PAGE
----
I remember rather little of the actual visit, only little bits. I had met this man’s wife once or twice, so I suppose we exchanged some small talk about that acquaintance. He asked me about my interest in art and shared that, while he’d had some entirely different sort of day job, he’d always had a creative urge and had made many small stained glass pieces as a fond hobby, something I gathered he sold to make a little pocket-money at times. His inquiry about what was happening in my own life just about then eventually revealed that the anniversary of my birth was approaching just as the end of his life was to come.
He was a pale, yellowish creature after cancer had defeated most of his bodily systems and all of his treatments, bloated but in an empty way; an airy husk of the man that had been, now nearly ready to blow away. His hospital room smelled just like hospital rooms have always smelled, overlaid with the added imaginary pall of looming mortality. I wasn’t a baby—I understood well enough that his sort of death wasn’t contagious—but I couldn’t help itching to escape all the same.
When this pallid wraith offered me his dry, cool hand I took it in mine and held it for a while as he and my parents continued to talk softly about more needful things. I did my best to give the appearance of better bravery than I had, if not compassion, and still he showed me more sympathy than I expect I did him. He thanked us all quietly for the visit as we left, and I was too immersed in trying to console myself over the sadness and discomfort of it all to realize that it was he who had done the kindness.
I heard in just a few days of his death and thought with some melancholy of how sorrowful it must have been for him to face it, and for his loved ones to cope with its eventual, if expected, arrival. Only a couple of days later, I thought of him again.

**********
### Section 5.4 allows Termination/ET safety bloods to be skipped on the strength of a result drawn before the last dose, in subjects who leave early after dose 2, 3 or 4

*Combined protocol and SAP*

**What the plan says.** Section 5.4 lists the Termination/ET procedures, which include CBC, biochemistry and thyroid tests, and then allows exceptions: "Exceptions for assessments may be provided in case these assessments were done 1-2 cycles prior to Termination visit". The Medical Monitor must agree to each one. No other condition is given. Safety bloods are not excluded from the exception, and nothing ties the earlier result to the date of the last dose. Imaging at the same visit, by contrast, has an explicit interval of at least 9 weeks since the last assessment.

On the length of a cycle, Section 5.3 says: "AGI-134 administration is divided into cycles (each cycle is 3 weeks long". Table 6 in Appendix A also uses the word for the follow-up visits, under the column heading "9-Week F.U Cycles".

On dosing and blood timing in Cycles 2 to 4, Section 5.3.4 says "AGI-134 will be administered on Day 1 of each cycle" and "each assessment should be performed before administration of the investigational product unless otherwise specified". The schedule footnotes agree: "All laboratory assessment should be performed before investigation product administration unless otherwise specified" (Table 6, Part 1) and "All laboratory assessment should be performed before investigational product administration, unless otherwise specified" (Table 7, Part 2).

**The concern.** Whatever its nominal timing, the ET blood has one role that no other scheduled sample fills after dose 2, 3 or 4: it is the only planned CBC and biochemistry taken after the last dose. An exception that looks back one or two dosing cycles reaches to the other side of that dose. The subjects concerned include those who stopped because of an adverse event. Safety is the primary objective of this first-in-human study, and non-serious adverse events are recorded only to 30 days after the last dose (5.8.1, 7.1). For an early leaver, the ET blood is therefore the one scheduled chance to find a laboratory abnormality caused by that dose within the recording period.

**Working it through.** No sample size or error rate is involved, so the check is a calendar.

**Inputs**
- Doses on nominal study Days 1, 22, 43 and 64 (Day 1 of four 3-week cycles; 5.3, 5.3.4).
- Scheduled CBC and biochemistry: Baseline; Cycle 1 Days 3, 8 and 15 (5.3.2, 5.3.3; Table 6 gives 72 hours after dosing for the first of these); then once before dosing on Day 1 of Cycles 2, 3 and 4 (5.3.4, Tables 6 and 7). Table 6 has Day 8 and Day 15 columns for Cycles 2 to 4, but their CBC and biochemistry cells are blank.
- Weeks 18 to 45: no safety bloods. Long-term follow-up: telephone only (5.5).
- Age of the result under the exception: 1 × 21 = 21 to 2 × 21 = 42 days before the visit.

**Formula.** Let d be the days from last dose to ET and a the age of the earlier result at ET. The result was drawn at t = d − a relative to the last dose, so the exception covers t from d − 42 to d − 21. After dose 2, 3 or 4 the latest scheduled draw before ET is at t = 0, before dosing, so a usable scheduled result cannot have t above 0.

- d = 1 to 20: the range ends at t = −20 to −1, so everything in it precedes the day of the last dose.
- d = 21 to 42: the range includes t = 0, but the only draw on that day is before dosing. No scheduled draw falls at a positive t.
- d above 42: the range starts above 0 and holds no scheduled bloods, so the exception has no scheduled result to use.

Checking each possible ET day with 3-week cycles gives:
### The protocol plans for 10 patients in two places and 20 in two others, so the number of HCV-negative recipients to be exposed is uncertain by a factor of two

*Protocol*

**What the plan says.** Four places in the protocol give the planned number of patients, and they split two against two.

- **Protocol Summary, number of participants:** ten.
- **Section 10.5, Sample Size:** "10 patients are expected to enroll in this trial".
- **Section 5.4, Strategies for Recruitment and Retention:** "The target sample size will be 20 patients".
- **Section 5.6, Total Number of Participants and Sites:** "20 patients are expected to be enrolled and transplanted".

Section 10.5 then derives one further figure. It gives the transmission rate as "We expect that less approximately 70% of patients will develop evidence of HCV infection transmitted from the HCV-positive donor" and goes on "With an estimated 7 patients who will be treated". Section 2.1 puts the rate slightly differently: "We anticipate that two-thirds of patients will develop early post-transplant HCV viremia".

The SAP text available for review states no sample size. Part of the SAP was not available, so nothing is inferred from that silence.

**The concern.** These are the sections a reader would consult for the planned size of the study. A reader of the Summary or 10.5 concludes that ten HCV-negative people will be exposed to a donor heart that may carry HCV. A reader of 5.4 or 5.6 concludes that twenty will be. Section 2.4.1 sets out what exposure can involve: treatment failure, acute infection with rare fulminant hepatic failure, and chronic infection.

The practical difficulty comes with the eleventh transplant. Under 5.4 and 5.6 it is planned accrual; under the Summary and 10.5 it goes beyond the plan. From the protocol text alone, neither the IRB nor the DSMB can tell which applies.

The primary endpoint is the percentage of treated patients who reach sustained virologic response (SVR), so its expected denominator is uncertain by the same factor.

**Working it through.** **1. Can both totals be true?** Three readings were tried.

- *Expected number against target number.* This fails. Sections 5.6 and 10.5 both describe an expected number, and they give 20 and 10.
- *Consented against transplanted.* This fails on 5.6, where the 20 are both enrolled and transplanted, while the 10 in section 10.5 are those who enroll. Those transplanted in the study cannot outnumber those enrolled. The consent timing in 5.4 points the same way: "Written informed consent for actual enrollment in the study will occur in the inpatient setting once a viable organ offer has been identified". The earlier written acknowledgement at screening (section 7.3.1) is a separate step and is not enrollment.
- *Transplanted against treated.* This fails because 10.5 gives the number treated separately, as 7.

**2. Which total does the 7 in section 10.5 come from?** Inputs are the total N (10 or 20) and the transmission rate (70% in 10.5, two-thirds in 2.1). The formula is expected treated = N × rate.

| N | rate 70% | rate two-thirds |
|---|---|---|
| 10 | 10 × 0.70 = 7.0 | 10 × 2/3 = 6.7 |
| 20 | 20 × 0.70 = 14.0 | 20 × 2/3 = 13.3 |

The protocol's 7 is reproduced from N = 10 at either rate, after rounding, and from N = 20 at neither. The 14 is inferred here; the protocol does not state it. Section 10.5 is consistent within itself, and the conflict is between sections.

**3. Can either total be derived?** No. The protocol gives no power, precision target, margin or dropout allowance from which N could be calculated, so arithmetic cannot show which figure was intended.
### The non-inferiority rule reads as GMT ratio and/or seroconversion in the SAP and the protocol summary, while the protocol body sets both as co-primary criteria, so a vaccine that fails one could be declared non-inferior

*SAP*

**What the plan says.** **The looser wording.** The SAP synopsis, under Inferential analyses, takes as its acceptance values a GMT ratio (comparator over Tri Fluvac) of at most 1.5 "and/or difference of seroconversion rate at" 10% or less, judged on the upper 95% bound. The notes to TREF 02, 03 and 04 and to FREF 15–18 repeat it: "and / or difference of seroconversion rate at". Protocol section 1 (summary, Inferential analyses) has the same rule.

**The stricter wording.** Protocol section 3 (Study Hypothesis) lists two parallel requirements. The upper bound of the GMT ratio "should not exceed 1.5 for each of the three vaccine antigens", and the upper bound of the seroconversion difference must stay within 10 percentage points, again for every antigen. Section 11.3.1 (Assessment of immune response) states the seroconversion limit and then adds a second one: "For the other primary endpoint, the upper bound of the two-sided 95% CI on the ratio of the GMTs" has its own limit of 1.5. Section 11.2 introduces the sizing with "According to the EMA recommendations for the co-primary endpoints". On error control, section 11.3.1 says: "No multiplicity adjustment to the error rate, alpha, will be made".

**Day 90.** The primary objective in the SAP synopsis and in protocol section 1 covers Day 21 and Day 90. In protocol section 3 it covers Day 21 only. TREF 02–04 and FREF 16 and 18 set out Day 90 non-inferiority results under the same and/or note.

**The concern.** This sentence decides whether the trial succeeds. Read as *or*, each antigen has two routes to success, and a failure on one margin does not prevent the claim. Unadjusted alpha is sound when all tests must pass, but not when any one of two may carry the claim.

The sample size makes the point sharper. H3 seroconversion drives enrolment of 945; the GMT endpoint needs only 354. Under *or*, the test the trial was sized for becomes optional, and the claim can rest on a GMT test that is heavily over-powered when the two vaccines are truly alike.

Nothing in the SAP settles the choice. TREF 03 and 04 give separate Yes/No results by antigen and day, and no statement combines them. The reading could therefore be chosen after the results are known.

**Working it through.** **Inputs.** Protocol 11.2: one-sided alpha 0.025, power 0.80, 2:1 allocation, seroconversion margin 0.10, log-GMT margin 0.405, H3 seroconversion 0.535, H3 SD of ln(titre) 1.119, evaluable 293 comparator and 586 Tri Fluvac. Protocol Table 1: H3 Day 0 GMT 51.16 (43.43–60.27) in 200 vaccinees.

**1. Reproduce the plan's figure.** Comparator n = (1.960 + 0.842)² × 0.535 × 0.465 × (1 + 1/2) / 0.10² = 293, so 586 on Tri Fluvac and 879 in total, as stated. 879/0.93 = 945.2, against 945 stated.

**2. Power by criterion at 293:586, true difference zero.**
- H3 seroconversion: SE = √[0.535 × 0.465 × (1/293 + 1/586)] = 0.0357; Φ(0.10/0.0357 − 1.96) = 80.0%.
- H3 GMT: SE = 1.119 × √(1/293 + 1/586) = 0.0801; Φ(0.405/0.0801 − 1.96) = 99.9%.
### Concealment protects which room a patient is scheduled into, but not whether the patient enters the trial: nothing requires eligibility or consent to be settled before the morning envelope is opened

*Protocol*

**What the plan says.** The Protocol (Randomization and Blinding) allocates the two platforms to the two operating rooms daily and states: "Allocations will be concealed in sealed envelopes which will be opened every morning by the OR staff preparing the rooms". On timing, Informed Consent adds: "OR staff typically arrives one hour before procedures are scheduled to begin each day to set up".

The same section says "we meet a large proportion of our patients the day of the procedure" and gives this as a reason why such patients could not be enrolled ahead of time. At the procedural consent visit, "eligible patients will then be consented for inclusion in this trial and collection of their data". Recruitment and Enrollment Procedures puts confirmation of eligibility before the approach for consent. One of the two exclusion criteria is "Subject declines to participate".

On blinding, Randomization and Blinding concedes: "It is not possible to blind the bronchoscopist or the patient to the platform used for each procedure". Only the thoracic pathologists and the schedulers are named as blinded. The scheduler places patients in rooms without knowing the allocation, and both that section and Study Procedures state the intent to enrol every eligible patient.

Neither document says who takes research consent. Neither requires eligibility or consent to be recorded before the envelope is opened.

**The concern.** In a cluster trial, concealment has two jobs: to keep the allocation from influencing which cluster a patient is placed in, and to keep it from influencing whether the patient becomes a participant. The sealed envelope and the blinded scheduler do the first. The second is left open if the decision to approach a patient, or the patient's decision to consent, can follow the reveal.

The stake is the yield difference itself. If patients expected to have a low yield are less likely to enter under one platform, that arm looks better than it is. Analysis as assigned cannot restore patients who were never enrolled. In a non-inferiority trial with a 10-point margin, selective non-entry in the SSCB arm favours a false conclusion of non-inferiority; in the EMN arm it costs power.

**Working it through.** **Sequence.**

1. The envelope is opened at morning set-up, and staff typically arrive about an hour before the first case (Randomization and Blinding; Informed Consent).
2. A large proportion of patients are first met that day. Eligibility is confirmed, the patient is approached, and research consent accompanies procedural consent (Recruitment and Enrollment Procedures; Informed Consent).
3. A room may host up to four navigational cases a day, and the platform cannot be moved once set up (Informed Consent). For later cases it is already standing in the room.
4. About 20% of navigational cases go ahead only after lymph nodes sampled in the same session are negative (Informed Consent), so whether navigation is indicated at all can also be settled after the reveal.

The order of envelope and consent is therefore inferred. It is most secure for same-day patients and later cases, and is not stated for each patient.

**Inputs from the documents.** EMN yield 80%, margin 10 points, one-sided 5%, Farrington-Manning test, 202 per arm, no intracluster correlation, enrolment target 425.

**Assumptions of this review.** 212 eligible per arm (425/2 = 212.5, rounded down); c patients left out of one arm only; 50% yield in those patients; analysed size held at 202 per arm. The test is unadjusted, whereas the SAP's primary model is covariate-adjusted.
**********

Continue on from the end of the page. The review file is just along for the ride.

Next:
It was my birthday, and among the presents I received was one small package that was not from a family member. My parents told me that my acquaintance had asked his family to see that I be given this gift as a token of his gratitude for my visit. It was a table-top stained glass flower he had crafted sometime back when he still had the strength and skill to make such things. The little blue flower bowed gently on its wire stem, and I was abashed and moved by it.
This was a delicate token of real grace. It made a fine representation of that goodness, its glass petals and leaves letting light filter through, its slender stem so fine, yet resilient enough to spring back upward when pressed. It was a flower that stubbornly refused to wilt, even when it was a post-mortem gift from a virtual stranger. I don’t know, after all of these years, precisely what happened to it or when and where it disappeared, but I kept it for a very long time indeed and found in its simplicity a constant reminder that the little things even a reluctant and weak person might do in the name of duty or expedience or, however hesitantly and ineptly, for kindness’ sake, might in the end have some power. That this power is not our own matters less than that it can change the course of the moment, or sometimes, perhaps, even make a difference in matters of life and death.